IN nematode parasites the anaerobic breakdown of glycogen to pyruvate and lactate with a consequent formation of adenosine triphosphate follows a course similar to that in vertebrate muscle1. Since it appears that aerobic mechanisms may play an important part in the metabolism of certain nematode parasites2, studies on the carbohydrate metabolism of the parasites have been extended to include some aspects of the oxidative utilization of pyruvate. The organisms used were Ascaridia galli from the chicken small intestine and Nematodirus spathiger and N. filicollis from the sheep small intestine. Some experiments were also carried out with Neoaplectana glaseri, a parasite of the Japanese beetle, which, however, was grown in vitro for the present experiments. Owing to its relatively large size and its position in the host, A. galli may not have an active aerobic metabolism in vivo. However, it has been shown that Nematodirus spp. probably respire actively in vivo, and oxygen is essential for the survival in vitro of Neoaplectana glaseri.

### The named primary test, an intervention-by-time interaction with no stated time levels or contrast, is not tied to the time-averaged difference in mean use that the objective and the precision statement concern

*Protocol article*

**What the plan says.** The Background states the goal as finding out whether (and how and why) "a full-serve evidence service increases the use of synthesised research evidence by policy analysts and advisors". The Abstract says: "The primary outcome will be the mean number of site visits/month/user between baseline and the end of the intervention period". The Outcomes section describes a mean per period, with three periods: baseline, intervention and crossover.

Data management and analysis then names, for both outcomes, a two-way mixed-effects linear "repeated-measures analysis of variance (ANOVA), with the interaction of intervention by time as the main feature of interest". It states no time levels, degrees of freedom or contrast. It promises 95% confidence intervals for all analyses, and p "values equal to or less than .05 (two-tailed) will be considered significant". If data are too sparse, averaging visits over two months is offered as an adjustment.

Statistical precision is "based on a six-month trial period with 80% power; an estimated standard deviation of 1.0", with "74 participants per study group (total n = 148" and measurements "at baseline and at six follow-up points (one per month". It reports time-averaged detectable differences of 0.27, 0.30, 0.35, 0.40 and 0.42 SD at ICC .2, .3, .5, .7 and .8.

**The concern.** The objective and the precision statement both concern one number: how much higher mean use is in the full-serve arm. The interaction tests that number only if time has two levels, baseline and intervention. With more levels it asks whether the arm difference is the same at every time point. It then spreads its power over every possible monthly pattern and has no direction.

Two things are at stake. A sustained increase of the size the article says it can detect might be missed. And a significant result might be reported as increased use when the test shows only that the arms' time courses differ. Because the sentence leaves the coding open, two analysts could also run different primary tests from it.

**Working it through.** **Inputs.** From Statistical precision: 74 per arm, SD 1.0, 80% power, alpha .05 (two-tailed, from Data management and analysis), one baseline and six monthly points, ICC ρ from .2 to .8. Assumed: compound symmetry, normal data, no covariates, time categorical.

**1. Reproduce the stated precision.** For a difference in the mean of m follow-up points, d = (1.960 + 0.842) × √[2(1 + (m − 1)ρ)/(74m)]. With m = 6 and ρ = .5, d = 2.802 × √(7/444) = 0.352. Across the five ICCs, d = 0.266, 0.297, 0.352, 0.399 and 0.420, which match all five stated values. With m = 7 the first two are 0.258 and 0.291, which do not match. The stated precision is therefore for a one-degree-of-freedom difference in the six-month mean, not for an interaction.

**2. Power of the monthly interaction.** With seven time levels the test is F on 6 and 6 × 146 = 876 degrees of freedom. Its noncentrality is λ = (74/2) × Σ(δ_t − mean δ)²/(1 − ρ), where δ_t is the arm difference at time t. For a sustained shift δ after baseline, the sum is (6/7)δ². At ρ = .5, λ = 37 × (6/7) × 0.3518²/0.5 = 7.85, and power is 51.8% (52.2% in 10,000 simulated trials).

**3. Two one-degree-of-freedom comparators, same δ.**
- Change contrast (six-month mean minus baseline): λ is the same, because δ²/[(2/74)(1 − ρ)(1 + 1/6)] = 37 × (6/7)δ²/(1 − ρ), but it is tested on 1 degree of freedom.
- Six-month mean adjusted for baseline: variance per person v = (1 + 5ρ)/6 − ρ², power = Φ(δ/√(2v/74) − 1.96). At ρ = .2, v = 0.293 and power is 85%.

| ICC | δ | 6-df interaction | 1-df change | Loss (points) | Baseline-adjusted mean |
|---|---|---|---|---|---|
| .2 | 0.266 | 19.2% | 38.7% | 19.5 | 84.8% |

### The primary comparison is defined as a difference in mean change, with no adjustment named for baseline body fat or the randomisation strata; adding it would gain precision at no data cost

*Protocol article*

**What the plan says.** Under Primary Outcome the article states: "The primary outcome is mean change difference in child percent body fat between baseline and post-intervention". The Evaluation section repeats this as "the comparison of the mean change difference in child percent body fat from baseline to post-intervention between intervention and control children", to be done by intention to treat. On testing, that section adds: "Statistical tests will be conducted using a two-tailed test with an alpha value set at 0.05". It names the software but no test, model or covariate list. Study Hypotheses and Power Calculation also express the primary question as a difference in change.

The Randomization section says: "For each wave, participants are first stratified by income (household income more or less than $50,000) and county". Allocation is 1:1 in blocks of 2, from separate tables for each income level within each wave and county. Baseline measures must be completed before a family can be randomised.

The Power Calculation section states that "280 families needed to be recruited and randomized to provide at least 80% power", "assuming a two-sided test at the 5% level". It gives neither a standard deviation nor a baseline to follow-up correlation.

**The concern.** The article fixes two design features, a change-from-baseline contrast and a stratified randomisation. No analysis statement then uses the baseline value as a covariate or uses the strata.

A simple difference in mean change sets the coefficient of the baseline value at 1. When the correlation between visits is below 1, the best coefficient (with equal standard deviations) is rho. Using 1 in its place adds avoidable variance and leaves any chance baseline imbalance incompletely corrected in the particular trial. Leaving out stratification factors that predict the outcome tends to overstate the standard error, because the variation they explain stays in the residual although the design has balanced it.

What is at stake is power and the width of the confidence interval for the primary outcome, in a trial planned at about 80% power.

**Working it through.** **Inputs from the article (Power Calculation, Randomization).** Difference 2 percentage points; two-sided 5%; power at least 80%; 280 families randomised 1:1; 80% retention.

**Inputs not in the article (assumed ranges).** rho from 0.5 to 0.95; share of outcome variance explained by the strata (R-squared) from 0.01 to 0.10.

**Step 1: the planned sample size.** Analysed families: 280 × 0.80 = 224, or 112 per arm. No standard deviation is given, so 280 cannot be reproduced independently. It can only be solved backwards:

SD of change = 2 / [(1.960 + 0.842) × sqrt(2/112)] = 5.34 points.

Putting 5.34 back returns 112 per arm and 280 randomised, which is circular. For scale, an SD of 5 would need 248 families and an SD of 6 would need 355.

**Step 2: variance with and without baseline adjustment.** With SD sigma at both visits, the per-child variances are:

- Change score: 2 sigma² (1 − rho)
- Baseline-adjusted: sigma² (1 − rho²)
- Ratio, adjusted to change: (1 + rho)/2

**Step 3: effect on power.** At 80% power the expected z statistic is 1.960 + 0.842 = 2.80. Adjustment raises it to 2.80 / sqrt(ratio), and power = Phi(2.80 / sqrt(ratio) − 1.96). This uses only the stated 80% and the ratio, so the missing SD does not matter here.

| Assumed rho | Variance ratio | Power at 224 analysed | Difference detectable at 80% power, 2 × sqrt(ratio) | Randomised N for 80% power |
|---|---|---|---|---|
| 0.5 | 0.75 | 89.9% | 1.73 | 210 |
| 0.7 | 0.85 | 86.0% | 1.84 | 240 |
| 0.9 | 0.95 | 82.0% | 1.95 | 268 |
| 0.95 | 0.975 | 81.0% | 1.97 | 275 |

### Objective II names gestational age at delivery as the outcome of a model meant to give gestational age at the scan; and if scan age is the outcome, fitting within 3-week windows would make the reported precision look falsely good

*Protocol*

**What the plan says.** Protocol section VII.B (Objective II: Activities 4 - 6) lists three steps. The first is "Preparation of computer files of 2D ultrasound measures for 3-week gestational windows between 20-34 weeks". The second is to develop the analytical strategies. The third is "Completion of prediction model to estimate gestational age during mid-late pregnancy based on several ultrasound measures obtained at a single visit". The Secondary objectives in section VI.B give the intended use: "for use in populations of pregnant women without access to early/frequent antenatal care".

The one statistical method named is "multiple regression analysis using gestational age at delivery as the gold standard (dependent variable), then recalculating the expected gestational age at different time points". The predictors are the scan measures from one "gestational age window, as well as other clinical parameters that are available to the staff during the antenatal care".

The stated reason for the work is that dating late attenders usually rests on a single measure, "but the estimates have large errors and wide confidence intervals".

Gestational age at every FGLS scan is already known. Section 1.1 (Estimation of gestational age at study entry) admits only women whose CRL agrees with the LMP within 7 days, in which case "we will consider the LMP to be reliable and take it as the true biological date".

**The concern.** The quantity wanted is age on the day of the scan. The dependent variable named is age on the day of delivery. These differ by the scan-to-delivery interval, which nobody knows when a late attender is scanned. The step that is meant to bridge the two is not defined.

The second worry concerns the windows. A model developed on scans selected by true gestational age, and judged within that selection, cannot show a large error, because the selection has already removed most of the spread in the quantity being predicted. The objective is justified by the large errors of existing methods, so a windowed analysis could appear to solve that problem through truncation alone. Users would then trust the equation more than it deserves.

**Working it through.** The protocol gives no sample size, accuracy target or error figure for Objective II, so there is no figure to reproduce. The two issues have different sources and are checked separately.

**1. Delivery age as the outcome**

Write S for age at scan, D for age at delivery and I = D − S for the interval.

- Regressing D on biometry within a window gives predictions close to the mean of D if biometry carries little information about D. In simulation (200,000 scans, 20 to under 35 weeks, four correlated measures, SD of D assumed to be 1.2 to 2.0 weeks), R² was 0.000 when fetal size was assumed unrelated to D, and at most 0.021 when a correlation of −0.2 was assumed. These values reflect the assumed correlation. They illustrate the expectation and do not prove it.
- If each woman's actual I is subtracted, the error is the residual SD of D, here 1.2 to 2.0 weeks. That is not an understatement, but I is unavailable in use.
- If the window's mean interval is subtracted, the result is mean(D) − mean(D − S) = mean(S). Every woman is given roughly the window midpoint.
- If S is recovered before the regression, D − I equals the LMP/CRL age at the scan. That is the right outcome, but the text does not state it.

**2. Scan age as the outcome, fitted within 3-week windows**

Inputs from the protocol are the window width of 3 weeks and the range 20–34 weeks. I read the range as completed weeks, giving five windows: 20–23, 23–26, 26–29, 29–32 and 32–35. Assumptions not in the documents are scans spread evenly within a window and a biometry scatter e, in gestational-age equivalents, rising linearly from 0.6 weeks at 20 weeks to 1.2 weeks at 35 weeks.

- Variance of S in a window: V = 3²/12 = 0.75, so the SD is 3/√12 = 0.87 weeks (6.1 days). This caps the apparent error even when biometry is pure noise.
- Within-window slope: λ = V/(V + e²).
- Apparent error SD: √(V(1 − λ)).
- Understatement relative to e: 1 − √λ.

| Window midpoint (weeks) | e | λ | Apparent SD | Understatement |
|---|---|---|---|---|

Rogers, W. P., and Lazarus, M., Parasitology (in the press).
Rogers, W. P., Nature [163, 879 (1949)].
Krebs, H. A., Biochem. J., 31, 2095 (1937).
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President of the sixth international congress of parasitology: The life and work of William Percy Rogers, with an appreciation of his contribution to parasitology
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